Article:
My opinion is not one of those insisting that the Bills need a wide receiver, however, if a top WR was to be had, the contract that Jackson received was more than reasonable for the Seahawks. Common sense would have indicated that he likely would have signed for a little more elsewhere or at least considered it. The risk associated with Jackson contrasted with any rookie is minimal. He is also of the caliber and age to have been in a position to replace Moulds in the future.

Deon Grant was also signed to a very nominal contract for a free safety by the Jaguars. Given that the Bills are in need of a solid starting free safety, this may have been a nice acquisition for them as well, even for a little more than the contract that Grant had signed with the Jags.

As well, the Chiefs re-signed Eric Hicks to a very reasonable contract for a defensive end. Hicks plays the LDE spot that Buffalo has sorely been lacking even average play at and would have provided an enormous upgrade even with average play which would have been a given, likely with significantly above average play however.

These are exactly the magnitude of signings and caliber of players that the Bills should have been seeking. Players either just entering their primes or on the front end of them who have played very well yet are not considered to be marquee or brand names. This is where value is to be found without breaking the bank. Signing Chris Villarrial was a solid signing, but not one that falls into this category. It was equitable going both ways. If the Vincent signing works out optimally, then the same can be expected there.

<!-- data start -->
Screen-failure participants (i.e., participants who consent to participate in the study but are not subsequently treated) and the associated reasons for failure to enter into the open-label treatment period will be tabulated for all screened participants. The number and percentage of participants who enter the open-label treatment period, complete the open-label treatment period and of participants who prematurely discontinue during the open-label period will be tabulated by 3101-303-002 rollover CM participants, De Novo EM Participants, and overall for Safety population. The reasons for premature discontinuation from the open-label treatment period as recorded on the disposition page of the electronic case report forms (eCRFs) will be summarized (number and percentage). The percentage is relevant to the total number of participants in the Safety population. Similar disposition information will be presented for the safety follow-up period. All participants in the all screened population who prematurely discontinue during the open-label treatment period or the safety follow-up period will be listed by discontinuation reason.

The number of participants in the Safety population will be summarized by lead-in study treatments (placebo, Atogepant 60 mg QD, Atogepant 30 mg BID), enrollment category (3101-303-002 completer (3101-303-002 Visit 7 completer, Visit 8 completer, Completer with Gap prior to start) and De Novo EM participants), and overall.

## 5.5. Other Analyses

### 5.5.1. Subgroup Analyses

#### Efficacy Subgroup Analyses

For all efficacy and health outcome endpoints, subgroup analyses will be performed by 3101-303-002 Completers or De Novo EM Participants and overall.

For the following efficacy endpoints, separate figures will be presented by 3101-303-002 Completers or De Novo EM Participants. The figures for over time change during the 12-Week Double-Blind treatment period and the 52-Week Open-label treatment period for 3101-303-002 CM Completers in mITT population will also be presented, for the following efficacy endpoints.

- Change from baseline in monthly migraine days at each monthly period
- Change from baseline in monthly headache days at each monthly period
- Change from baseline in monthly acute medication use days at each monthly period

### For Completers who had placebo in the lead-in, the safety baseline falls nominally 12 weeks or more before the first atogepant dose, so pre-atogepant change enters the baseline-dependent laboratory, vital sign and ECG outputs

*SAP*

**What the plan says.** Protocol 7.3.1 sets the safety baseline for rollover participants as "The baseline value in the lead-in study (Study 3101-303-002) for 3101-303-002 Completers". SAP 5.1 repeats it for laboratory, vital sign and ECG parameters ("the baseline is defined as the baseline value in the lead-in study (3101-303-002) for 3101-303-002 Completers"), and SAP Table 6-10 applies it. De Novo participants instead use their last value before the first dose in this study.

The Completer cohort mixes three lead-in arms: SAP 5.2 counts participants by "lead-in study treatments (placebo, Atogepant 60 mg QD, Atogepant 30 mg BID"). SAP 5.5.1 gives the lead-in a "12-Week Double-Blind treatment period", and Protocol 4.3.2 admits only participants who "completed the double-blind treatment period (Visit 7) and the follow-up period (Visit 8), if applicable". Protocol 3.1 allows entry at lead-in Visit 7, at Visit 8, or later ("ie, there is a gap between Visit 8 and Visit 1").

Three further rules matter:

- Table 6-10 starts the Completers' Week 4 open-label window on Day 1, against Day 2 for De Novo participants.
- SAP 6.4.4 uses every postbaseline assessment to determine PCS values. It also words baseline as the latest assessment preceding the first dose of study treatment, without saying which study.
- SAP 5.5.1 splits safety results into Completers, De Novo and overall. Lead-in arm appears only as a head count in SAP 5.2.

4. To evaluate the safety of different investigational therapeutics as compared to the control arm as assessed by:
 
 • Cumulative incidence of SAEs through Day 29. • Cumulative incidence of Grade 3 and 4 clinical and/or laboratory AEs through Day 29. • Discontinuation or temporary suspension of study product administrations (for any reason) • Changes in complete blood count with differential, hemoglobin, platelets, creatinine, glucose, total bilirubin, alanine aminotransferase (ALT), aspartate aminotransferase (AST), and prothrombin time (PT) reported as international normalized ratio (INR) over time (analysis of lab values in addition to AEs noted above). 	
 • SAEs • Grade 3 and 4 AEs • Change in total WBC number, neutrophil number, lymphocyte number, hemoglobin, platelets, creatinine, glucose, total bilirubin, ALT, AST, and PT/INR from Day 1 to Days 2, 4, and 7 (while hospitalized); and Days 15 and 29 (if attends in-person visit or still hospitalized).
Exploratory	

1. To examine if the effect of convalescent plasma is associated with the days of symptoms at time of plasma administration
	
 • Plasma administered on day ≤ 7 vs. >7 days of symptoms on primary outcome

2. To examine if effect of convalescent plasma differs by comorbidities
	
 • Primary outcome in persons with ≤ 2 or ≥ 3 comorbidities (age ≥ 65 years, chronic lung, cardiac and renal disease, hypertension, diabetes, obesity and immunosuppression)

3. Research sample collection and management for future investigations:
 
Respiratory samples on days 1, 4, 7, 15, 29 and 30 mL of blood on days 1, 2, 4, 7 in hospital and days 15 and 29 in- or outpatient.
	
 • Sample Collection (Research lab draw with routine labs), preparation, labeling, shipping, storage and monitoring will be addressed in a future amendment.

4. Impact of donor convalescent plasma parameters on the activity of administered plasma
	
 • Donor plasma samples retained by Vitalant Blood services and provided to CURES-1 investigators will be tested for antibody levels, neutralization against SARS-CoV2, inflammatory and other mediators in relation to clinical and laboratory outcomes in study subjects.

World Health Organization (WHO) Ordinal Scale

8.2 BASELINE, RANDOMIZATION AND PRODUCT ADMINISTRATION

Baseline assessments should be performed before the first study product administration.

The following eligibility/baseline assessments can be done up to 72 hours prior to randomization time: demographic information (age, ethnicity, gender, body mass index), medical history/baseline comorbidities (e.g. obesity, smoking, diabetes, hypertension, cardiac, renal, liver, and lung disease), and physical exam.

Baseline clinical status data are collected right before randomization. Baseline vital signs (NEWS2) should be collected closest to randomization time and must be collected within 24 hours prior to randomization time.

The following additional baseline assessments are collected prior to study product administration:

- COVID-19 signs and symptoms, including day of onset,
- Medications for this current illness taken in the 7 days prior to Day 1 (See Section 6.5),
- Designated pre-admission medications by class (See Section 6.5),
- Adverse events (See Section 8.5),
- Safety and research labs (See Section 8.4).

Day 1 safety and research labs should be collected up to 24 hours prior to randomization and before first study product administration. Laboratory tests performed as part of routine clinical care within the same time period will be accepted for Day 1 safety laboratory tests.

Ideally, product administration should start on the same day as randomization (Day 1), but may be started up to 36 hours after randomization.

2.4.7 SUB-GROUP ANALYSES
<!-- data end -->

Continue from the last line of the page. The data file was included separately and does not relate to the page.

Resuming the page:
The silence in Buffalo is a sign of several things. First, some of the silence is impatience because Tom Donahoe has not joined in the extravagance of overspending in the Daniel Snyder fashion. Now that Snyder's annual sum of "sucker money" has been spent, the market has settled down somewhat. Snyder was aided in part by some other franchises as well, but the Skins always lead the field in silly-money if recent history is the guide.

But while some fans remain unhappy that the Bills have not overspent on marquee players, their counterparts are relieved for the same reason. Yet there is a third group, those hoping tentatively and being left wondering what Tom Donahoe and the front office have on their minds. There is plenty of money left for Donahoe to yet make an outrageously unwise move and fewer value players of the type mentioned above left for the Bills to sign to bargain contracts. Given Donahoe's seeming desire to make headline generating moves as the primary motivator, Bills fans will remain concerned for good reason until the team's cap and roster situations settle down somewhat.

June 1st cuts also loom following the draft. However, those released following June 1st are primarily older veterans in the final year(s) of outlandish contracts and players generally more suited to helping out for only a season or so instead of for five or six seasons. There is a sense of worry amongst Bills fans that Donahoe will end up pursuing yet another Patriot and possibly soon-to-be castoff in Ty Law. Law is throwing a tantrum regarding his "unfair" treatment in New England in spades.